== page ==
According to Lieberman, men seemed to benefit from writing about their feelings more so than women, and writing by hand seemed to have a bigger effect than typing on a keyboard. That’s an interesting note: could men benefit from journaling more because in general they tend to keep their feelings to themselves? A journal can certainly act as a safe space for emotionally deprived men to vent.

“Men tend to show greater benefits and that is a bit counterintuitive. But the reason might be that women more freely put their feelings into words, so this is less of a novel experience for them. For men it’s more of a novelty,” Lieberman said.

Aside from drastic improvements to your mood and emotional well-being, writing out your thoughts and feelings regularly can actually benefit your physical health as well. Journaling can increase your chance of fighting specific diseases like asthma, rheumatoid arthritis, AIDS and cancer. Amazingly, it can even help physical wounds heal faster.

A study conducted in 2013 found that 76% of adults who spent 20 minutes a day journaling for three days in a row before a scheduled medical biopsy were fully healed 11 days later. On the other hand, 58% of the control group had not yet recovered. The study concluded that just one hour of writing about a distressing event helped the participants to better understand the events and reduce stress levels.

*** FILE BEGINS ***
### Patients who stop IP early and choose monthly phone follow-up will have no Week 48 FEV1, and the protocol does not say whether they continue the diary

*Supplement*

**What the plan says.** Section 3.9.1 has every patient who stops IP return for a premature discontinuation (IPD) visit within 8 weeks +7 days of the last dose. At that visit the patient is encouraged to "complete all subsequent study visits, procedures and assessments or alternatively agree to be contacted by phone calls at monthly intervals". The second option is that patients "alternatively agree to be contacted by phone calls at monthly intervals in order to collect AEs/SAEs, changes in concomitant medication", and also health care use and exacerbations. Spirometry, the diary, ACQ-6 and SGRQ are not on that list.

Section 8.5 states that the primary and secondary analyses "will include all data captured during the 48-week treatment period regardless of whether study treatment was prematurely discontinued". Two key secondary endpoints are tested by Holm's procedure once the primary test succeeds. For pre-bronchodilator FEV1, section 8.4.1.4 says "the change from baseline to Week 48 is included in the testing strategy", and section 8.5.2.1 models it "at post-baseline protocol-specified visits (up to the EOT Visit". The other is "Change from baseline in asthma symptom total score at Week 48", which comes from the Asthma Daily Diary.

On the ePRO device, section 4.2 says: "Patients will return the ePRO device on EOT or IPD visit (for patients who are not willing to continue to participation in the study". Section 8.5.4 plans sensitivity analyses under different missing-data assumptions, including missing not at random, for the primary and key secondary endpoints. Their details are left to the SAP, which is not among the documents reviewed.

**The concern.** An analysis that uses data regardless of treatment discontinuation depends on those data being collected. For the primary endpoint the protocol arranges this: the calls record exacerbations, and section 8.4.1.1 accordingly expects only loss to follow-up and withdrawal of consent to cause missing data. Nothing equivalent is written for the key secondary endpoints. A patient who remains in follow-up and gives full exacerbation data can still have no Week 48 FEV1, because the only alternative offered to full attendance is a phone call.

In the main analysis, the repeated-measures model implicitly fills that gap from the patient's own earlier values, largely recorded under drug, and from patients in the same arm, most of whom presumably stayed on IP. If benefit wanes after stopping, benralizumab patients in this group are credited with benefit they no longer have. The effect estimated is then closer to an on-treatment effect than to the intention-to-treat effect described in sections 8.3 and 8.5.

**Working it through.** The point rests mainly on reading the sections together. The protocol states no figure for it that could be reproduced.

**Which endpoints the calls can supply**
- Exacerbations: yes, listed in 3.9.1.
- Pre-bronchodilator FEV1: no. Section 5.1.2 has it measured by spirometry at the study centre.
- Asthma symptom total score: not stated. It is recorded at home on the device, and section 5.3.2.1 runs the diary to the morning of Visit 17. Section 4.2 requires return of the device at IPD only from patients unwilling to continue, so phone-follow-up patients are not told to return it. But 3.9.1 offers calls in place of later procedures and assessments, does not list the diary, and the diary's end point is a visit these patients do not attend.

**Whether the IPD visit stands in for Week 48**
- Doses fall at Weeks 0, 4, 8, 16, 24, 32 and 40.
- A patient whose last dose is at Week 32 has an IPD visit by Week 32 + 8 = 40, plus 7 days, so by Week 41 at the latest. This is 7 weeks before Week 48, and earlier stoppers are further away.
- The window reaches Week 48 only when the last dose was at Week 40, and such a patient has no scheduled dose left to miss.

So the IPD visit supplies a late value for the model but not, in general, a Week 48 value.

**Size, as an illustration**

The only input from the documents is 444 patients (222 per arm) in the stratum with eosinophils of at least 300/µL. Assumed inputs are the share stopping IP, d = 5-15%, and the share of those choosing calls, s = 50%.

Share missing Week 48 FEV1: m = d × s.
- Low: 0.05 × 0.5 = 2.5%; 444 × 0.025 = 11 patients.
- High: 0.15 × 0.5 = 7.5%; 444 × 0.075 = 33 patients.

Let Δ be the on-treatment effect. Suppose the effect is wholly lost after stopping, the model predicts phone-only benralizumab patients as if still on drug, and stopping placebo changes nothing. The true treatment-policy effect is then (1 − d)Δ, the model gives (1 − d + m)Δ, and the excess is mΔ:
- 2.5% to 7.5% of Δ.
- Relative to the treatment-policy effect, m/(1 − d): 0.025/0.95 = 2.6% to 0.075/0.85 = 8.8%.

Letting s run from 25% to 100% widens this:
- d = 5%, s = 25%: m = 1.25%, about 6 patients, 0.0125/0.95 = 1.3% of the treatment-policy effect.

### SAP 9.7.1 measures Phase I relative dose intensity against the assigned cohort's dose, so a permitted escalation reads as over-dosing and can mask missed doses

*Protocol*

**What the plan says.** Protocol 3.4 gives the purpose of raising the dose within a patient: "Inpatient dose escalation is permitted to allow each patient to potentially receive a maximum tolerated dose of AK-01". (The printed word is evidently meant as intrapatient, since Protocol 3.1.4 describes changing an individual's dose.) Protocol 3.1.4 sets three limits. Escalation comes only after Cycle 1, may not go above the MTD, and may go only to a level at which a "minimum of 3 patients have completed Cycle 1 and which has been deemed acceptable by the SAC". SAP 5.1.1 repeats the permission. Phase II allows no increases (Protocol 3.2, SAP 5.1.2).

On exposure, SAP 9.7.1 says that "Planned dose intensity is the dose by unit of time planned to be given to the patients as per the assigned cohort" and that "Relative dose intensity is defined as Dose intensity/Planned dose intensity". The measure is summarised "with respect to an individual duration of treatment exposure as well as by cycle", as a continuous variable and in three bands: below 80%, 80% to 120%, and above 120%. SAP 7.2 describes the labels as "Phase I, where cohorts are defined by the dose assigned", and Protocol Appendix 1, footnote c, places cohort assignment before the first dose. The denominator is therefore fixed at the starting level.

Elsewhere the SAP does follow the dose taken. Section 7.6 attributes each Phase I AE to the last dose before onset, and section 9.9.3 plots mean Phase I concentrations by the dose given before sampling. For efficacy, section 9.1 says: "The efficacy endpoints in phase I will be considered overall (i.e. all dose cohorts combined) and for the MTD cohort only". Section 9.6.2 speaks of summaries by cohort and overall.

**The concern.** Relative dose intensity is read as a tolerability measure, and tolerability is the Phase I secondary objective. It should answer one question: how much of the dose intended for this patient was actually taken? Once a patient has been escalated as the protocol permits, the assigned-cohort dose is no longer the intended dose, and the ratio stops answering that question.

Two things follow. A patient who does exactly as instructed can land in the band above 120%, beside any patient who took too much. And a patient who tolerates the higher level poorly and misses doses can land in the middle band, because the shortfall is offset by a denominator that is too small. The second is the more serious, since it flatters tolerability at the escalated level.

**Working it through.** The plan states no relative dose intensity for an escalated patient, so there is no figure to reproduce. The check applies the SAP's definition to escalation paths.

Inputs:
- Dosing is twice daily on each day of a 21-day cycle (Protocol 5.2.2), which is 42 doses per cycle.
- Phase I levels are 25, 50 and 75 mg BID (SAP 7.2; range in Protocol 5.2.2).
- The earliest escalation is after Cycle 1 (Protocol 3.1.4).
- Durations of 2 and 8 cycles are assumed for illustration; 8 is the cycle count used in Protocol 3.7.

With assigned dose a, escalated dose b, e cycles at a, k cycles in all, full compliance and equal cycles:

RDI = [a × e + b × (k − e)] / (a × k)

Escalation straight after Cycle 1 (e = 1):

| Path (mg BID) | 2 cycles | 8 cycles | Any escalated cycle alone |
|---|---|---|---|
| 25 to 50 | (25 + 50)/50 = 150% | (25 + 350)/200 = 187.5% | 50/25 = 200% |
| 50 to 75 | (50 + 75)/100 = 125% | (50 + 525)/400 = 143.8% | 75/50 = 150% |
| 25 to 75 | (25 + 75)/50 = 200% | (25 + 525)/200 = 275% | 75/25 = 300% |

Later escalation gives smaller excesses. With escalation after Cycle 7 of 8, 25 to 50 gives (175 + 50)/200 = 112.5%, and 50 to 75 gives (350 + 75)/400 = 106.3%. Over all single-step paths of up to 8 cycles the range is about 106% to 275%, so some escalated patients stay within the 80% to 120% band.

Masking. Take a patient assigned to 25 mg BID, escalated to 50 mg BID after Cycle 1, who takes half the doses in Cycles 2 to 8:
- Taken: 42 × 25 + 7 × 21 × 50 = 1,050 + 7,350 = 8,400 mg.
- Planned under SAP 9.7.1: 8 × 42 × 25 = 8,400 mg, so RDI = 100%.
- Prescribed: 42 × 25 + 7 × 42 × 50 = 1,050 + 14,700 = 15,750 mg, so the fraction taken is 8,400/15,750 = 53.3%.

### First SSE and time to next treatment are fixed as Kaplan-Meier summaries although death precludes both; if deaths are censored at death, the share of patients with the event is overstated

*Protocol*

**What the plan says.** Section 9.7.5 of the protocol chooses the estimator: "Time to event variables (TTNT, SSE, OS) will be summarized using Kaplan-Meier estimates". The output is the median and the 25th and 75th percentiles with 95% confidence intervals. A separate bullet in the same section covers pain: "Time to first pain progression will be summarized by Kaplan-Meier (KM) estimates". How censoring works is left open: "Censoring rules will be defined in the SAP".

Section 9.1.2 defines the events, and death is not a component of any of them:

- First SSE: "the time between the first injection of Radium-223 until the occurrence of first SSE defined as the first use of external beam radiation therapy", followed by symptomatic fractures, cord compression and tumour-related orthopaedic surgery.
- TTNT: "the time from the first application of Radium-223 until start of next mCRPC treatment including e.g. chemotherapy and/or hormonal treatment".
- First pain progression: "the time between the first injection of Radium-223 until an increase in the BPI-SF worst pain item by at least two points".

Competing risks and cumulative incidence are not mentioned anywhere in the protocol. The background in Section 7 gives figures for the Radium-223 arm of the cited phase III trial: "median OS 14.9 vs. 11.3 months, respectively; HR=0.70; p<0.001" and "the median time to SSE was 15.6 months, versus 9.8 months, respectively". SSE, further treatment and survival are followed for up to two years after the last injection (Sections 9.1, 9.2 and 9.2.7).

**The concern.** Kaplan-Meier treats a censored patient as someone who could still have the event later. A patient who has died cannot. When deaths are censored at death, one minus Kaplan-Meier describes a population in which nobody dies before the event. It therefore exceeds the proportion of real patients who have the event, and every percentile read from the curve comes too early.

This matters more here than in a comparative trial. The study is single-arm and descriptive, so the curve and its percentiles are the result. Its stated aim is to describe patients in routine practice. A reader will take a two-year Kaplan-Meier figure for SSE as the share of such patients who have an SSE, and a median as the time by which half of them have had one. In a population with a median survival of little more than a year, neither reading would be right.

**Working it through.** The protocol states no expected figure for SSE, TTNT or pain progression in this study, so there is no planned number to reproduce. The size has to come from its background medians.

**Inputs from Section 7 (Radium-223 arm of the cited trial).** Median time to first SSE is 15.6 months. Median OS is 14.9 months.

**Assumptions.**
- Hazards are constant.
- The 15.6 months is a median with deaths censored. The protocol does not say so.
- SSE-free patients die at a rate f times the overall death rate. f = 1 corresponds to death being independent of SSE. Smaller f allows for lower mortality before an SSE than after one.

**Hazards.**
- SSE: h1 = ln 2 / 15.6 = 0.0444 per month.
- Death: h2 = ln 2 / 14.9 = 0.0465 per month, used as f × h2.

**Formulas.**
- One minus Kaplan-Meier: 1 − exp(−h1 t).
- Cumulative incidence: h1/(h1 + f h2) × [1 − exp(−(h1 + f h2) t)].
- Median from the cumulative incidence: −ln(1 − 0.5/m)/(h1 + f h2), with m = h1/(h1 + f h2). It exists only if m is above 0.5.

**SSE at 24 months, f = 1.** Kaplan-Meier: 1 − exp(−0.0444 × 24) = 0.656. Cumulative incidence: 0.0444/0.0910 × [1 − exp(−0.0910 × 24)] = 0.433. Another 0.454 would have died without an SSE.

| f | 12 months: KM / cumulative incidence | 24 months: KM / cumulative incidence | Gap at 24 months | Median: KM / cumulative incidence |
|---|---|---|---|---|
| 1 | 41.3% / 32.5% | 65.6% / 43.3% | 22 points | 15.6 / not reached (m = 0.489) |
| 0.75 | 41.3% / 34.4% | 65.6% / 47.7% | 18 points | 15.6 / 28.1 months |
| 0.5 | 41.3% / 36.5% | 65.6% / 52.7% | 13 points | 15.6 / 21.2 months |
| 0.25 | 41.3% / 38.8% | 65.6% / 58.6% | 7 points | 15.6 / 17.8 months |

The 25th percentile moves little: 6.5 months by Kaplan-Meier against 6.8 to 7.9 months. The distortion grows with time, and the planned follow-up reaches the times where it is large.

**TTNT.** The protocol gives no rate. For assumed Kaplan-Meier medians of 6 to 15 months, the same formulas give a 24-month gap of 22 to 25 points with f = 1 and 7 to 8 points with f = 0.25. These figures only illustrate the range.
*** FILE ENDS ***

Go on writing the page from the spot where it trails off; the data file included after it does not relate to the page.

Lead researcher on expressive writing at the University of Texas and author of Writing To Heal, James W. Pennebaker, has found that by translating our experiences into our own language by writing it out, we are able to make the experience more comprehendible.

Pennebaker says: “Emotional upheavals touch every part of our lives. You don’t just lose a job, you don’t just get divorced. These things affect all aspects of who we are — our financial situation, our relationships with others, our views of ourselves…writing helps us focus and organize the experience.”

The Most Efficient Way To Cope With A Big Life Change Is To Journal

Journaling will help you to get over a break-up or cope with other up and down relationships in your life. While it may seem to be overanalyzing, studies have shown that venting about a past relationship actually helps to speed up emotional recovery and can help build a stronger sense of self-identity following a break-up. I don’t know about you, but this is something that I wish I would have done after break-ups that leave you feeling lost and like you don’t know who you are anymore.